Materials science at Kettering University is about to be propelled to new heights as the school has been awarded a $77,808 National Science Foundation (NSF) grant which will be used to acquire an X-Ray Diffractometer.
Dr. Prem Vaishnava, a professor of physics at Kettering University, is the principle investigator on the grant. Drs. Corneliu Rablau, Lihua Wang, Steven Nartker, and Bahram Roughani are co-principle investigators on the grant.
Vaishnava outlines four uses for the equipment on Kettering’s campus: 1) used for research in materials characterization across multiple disciplines including Physics, Chemistry, Chemical Engineering, Mechanical Engineering and Industrial Engineering materials research by faculty and students; 2) used as a tool for teaching materials science related classes; 3) used for recruiting students and helping regional businesses in need of material analyses; and 4) used for outreach opportunities for area middle and high school students through pre-college programs, such as Academically Interested Minds (AIM) and Lives Improve Through Engineering (LITE) programs.
“The X-ray Diffractometer provides information about the structure of materials which is directly related to their properties and applications. The instrument is capable of determining impurities in materials which could be both beneficial and detrimental,” Vaishnava said. “Sometimes you want impurity on purpose, for example, trying to create semiconductors. In semiconductors, impurities such as arsenic and gallium are doped in silicon and germanium to produce, n- and p- type semiconductors. Such semiconductors are the essential components of any integrated circuits.”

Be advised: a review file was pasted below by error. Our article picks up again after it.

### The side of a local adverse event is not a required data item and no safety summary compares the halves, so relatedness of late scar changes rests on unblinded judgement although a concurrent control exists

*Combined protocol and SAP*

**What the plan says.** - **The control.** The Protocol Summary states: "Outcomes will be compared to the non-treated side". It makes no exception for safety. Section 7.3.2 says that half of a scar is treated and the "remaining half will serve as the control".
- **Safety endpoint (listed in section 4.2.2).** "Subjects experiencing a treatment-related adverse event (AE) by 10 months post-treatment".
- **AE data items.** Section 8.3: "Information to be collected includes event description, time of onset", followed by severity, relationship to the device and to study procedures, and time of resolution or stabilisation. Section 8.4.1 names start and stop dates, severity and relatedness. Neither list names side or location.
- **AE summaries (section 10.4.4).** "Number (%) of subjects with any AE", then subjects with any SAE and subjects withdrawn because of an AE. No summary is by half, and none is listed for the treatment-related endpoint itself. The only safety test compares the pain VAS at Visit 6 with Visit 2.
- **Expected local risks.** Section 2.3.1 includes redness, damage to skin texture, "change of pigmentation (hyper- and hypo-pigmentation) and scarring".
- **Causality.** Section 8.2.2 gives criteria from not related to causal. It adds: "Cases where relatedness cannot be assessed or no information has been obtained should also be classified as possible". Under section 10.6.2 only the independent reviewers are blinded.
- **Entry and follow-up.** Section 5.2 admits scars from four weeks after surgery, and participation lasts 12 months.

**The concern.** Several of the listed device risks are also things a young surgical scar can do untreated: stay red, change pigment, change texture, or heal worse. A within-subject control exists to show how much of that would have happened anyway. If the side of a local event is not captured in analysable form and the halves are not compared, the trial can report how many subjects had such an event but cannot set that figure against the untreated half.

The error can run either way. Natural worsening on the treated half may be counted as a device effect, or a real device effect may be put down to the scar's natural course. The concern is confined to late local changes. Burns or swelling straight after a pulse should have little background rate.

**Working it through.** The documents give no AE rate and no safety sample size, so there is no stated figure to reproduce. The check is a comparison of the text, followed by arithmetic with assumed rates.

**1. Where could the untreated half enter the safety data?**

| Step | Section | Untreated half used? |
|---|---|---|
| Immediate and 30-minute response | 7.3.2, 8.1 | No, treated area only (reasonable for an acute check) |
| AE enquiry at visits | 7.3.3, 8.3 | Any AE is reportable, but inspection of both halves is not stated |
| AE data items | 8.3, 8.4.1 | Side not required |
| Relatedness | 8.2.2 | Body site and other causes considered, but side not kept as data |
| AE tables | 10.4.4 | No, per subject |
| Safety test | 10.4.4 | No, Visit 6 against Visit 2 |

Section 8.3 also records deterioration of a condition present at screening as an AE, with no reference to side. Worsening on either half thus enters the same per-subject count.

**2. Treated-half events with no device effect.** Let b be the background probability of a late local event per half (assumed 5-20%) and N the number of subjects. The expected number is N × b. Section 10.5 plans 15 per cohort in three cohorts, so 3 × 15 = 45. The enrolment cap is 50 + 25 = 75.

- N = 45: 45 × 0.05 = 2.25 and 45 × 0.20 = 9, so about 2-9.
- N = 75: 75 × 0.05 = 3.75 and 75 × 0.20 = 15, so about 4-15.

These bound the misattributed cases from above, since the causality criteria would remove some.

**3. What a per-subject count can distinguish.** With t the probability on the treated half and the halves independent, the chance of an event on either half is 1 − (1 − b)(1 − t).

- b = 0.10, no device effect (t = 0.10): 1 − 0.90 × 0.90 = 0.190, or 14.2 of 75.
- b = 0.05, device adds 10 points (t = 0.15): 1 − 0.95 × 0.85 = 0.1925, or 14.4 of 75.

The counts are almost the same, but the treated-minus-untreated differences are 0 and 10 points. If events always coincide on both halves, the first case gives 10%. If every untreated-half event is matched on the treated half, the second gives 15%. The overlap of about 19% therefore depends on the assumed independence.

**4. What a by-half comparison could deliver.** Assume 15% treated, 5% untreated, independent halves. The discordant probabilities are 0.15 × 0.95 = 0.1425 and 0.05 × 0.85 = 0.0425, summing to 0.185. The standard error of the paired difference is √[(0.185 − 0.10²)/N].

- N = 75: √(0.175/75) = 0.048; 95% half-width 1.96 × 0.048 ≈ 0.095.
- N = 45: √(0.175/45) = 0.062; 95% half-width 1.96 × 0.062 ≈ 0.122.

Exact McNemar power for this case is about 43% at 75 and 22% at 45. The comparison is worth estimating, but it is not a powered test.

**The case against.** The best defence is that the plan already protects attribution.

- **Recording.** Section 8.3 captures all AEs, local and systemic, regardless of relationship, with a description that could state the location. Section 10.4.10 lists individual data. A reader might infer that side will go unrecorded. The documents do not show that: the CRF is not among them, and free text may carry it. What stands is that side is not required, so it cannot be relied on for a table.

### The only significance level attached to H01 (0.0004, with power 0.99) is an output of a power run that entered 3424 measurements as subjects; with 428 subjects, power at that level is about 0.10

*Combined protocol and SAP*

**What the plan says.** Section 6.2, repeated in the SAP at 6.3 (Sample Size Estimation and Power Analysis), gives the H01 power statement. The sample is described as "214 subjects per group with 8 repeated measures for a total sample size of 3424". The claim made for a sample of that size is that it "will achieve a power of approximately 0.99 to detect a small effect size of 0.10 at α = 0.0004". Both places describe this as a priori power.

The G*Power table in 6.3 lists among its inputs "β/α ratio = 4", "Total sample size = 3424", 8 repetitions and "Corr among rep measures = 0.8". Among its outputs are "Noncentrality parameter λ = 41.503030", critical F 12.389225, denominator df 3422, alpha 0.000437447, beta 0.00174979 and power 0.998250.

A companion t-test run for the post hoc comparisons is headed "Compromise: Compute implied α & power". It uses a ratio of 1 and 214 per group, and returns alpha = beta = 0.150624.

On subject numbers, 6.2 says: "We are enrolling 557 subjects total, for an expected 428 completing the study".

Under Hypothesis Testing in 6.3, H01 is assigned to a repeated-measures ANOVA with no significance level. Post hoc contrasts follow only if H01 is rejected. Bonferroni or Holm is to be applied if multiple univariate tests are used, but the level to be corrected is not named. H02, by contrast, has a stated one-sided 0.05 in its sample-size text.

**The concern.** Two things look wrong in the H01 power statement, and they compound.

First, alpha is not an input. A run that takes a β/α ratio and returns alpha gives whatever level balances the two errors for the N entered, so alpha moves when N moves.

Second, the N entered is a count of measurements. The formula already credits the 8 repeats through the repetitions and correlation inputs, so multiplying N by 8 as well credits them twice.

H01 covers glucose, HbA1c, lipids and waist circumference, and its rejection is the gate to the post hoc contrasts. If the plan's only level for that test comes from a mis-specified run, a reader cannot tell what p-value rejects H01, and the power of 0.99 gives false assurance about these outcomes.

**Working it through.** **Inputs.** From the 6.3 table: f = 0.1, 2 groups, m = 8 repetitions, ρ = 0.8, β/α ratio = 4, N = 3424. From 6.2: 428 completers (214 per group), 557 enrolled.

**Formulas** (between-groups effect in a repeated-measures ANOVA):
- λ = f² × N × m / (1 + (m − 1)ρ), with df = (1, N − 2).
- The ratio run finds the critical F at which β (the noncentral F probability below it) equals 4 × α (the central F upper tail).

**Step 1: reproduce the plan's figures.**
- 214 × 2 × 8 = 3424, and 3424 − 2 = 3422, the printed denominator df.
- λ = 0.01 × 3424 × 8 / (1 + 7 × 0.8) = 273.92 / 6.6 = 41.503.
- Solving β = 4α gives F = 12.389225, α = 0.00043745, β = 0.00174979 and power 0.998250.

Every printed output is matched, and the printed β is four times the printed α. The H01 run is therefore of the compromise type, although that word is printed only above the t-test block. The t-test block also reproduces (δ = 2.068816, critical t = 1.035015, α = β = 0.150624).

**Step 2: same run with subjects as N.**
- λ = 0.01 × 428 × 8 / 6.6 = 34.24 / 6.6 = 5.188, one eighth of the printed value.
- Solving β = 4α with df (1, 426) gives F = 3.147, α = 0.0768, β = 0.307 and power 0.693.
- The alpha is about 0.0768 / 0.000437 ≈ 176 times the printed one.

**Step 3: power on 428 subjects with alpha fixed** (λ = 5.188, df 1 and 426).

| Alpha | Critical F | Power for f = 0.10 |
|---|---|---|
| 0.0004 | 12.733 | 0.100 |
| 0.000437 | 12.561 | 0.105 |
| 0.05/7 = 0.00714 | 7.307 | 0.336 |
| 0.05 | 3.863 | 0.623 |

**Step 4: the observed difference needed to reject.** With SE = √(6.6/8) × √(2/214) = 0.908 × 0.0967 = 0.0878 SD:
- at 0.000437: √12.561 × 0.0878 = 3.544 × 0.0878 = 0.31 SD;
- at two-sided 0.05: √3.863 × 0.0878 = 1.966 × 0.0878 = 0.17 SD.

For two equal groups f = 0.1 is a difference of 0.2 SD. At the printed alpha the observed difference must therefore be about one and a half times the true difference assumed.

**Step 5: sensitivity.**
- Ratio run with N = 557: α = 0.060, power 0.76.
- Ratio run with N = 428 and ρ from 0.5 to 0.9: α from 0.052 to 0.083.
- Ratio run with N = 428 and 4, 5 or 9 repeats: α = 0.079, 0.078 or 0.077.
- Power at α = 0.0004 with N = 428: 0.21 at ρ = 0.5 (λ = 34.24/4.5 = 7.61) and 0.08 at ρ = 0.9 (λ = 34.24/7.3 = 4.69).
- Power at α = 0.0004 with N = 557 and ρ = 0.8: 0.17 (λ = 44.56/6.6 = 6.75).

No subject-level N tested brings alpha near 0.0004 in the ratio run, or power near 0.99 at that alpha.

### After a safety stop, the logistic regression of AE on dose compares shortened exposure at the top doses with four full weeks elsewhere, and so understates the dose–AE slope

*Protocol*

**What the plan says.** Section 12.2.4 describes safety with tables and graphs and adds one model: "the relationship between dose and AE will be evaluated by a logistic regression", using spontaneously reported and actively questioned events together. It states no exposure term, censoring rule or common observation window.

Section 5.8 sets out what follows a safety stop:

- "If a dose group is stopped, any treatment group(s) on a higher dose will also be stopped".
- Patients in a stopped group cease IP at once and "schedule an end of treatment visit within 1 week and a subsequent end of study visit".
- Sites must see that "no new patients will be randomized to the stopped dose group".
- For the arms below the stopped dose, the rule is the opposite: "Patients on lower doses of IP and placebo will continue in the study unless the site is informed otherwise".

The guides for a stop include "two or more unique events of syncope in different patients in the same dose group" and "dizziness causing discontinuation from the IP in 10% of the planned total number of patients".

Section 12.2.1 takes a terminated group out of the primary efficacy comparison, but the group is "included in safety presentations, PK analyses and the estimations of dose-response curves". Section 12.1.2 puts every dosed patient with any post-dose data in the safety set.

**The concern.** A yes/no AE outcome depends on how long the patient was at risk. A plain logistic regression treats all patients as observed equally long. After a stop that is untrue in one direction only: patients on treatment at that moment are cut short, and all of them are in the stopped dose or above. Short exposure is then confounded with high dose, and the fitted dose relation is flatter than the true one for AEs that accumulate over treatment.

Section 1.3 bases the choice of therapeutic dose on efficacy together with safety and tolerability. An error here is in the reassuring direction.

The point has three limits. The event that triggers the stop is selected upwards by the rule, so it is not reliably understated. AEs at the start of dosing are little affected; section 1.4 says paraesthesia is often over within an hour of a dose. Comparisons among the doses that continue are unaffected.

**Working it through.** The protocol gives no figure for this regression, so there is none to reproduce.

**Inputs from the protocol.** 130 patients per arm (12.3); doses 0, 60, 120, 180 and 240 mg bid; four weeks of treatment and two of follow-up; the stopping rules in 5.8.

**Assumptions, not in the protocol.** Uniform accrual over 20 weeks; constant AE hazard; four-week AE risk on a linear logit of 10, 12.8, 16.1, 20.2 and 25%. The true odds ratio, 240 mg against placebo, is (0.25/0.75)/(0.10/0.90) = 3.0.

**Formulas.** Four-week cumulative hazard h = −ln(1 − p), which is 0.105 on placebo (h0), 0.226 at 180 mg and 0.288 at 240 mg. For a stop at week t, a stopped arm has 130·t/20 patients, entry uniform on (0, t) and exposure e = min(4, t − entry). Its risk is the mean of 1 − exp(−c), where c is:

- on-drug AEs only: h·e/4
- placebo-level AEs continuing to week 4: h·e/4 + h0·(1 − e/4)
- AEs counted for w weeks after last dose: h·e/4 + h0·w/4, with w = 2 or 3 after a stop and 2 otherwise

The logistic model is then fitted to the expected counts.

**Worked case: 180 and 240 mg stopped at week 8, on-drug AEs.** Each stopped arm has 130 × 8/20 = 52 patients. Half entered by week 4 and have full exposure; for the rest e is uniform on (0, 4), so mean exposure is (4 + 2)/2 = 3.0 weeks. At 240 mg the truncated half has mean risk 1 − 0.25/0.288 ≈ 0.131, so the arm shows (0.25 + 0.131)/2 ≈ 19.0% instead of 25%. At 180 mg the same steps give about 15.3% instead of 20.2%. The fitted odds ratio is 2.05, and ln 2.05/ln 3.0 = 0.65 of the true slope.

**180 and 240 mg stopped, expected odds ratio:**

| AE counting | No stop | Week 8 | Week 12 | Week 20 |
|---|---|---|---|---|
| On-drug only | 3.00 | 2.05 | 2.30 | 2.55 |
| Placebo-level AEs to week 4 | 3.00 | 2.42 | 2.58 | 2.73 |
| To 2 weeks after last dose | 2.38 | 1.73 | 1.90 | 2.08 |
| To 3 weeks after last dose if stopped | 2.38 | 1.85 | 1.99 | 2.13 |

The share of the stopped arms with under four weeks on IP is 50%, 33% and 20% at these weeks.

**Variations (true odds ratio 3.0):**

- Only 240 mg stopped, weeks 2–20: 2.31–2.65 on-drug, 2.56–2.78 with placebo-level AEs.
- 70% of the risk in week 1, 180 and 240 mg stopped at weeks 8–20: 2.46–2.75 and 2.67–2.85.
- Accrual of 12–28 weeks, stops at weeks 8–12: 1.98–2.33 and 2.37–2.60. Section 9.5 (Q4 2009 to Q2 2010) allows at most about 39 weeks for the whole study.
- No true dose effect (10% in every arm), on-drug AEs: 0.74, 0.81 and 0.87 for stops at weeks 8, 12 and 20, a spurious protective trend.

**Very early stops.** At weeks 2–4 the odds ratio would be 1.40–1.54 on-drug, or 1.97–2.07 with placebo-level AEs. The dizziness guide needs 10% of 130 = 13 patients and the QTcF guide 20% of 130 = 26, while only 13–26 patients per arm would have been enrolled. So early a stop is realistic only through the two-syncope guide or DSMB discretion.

Vaishnava’s research focuses on using magnetic nanoparticles for cancer treatment and will be aided by the X-Ray Diffractometer. In addition to nanotechnology for biomedical applications, the instrument will also be used for research on novel materials, and renewable energy production and storage.
The instrument works by producing X-rays by striking fast moving electrons to a metal target in an evacuated tube. The beam of X-rays then strikes the sample under investigation and is diffracted by internal structure of a material. Since X-rays have very short wavelength, almost thousand times less than the wavelength of the visible light, it can reveal the arrangement of atoms inside the material. The diffracted X-rays are collected by a detector and analyzed by standard X-ray software for structure determination.
Vaishnava further elaborates on the application and utility of the instrument for pre-college programs.
“We know both sugar and salt are white in color and both are readily dissolved in water,” Vaishnava said. “By using this instrument, pre-college students would be able to determine the fractions of these compounds in a mixture as the compounds produce unique X-ray diffractions pattern different for the two materials.”
The acquisition of the X-Ray Diffractometer is complemented by a three position sensor 3D Investigator Motion Capture System that faculty members led by Justin Young also attained through a separate $114,039 NSF grant. Jaerock Kwon was the third Kettering faculty member to receive a NSF grant this year as he was awarded a $341,563 award for his three-dimensional research on brain tissues and cells. As a university, Kettering received more than $500,000 in funding from the NSF in 2013.